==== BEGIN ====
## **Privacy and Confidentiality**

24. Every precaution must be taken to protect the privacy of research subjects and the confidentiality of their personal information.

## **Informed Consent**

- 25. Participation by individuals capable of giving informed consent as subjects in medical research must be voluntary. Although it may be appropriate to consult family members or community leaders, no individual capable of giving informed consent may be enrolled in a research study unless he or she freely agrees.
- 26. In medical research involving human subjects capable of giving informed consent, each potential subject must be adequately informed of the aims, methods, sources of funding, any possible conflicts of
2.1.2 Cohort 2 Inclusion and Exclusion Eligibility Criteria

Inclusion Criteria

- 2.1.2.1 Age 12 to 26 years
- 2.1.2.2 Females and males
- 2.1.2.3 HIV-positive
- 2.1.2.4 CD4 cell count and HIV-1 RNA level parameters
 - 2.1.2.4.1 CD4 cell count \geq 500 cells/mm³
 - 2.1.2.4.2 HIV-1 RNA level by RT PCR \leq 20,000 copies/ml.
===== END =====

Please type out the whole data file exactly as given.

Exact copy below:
## **Privacy and Confidentiality**

24. Every precaution must be taken to protect the privacy of research subjects and the confidentiality of their personal information.

## **Informed Consent**

- 25. Participation by individuals capable of giving informed consent as subjects in medical research must be voluntary. Although it may be appropriate to consult family members or community leaders, no individual capable of giving informed consent may be enrolled in a research study unless he or she freely agrees.
- 26. In medical research involving human subjects capable of giving informed consent, each potential subject must be adequately informed of the aims, methods, sources of funding, any possible conflicts of
2.1.2 Cohort 2 Inclusion and Exclusion Eligibility Criteria

Inclusion Criteria

- 2.1.2.1 Age 12 to 26 years
- 2.1.2.2 Females and males
- 2.1.2.3 HIV-positive
- 2.1.2.4 CD4 cell count and HIV-1 RNA level parameters
 - 2.1.2.4.1 CD4 cell count \geq 500 cells/mm³
 - 2.1.2.4.2 HIV-1 RNA level by RT PCR \leq 20,000 copies/ml.